In AFL it’s all about the atmosphere whether you are in stadium or watching at home therefore it is imperative that seats are full. This continues to be an issue for the AFL, clubs and venues as they try to find a solution to the no-show problem that has been plaguing the AFL now for a number of years.

Dynamic Pricing

A strategy that both theatre and sport are currently using to increase yield and attendances is dynamic pricing. Slightly different from variable pricing where prices are set for specific events, time of day such as matinees or days of the week, dynamic prices takes input from current sales data, time until the event and perceived demand to recommend shifts in prices either up or down to optimise yield. Marriner told us that Marriner Theatres had been successfully using dynamic pricing for 10 years and noting the success of dynamic pricing is all in the level of demand.

West Coast Eagles CEO Trevor Nisbett has been dealing with over demand and undersupply issues for years while the WCE played out of Subiaco Oval. The club has implemented a resale option for WCE members who couldn’t attend certain games to resell their tickets. Nisbett spoke of a generation of WCE supporters who have not been able to attend live AFL matches due to over demand and undersupply, a situation hopefully to be remedied in 2018 with the completion of the new Perth Stadium, with a capacity of 60,000 making it the third largest stadium in the country and adding additional seats into the WA marketplace.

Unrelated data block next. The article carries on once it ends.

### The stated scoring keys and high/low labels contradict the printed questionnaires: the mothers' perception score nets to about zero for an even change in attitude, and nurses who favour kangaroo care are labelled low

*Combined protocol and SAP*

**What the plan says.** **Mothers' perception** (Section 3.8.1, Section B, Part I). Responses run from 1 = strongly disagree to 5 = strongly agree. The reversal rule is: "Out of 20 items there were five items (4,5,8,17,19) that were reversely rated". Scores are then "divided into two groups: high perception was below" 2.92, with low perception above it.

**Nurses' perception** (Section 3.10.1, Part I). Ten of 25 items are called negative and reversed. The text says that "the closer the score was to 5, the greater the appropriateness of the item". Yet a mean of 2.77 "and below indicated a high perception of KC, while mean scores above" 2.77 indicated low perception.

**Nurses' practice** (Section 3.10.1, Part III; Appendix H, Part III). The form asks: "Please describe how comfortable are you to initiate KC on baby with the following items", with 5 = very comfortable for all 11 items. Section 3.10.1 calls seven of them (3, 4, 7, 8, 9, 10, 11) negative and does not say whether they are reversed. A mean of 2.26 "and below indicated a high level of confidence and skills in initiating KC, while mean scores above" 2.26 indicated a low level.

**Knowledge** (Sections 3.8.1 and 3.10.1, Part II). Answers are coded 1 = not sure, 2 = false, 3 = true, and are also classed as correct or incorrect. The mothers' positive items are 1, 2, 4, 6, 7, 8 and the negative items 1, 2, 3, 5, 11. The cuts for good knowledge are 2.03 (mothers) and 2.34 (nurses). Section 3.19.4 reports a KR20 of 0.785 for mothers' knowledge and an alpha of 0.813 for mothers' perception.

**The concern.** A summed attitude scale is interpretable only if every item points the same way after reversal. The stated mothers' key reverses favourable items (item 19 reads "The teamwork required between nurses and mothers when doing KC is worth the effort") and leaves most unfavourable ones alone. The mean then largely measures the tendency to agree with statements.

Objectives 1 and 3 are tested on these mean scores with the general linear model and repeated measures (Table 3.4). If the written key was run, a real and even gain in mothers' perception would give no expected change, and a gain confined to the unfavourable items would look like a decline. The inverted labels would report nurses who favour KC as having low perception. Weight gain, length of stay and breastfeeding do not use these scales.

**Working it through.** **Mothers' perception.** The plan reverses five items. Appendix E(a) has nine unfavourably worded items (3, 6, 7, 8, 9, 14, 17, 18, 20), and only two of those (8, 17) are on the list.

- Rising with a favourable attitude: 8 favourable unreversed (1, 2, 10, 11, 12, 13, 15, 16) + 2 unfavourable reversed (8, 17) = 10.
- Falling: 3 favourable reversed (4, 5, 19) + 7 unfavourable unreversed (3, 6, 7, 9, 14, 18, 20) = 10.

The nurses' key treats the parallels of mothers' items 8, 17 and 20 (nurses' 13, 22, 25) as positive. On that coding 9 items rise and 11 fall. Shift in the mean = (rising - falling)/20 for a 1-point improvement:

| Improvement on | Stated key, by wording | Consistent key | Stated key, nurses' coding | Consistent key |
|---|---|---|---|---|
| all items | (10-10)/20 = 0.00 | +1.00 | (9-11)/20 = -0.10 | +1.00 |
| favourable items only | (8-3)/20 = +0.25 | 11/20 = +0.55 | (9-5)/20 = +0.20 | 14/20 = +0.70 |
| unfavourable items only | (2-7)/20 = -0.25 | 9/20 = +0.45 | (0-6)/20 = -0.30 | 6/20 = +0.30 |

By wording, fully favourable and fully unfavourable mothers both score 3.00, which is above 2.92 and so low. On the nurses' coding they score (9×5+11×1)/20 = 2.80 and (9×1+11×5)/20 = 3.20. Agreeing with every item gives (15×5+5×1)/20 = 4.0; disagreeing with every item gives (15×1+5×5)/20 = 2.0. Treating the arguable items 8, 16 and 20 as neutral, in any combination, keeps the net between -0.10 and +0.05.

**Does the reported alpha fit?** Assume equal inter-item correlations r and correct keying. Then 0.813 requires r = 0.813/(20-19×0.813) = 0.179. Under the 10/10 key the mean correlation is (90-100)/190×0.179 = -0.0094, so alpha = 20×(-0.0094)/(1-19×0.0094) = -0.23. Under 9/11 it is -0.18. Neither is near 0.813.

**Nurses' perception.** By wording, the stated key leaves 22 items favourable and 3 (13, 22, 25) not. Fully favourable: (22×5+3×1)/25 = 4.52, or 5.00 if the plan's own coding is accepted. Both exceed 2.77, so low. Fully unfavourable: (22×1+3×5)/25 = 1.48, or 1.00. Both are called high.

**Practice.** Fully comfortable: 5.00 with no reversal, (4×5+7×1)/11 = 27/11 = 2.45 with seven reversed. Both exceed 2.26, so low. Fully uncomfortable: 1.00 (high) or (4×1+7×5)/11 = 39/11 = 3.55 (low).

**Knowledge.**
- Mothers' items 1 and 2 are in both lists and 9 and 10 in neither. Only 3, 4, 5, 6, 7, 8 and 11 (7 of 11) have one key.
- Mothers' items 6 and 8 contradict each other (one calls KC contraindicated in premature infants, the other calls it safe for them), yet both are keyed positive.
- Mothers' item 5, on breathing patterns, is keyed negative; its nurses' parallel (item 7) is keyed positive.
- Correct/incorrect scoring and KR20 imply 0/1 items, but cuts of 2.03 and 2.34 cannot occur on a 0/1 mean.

Although the live performance industry’s average ticket price has barely grown only 1.9% from 2008 to 2015 (source: Live Performance Australia Ticket Attendance and Revenue Survey 2015) there has been a dramatic shift in the higher and lower priced tickets, this is also shown in the sporting realm by the AFL’s finals ticket pricing strategies where some of the lowest priced tickets being drastically reduced last year to levels not seen since 2001 but the most expensive non corporate seat at $399 and a change in price reserve splits taking the load on revenue generation.

In theatres, pricing is the number one decision, Marriner recommending to the audience creating clarity in communications with customers. He told us that by being very clear to your customer about ticket prices that their purchasing decision much easier and quicker.


Making news earlier in April via the Daily Telegraph resale and aggravating lack of customer concern is a huge issue for the live performance industry. The issue starts for consumers with their FOMO and the urgency to buy hot tickets, a quick google search and a click could take the customer unknowingly to a un-legitimate seller who at best will charge well over the promoter's price and at worse will sell a fraudulent ticket. One problem for producers is that the resale companies can afford to buy their number one position one the google search, creating confusion for customers about where to buy their ticket.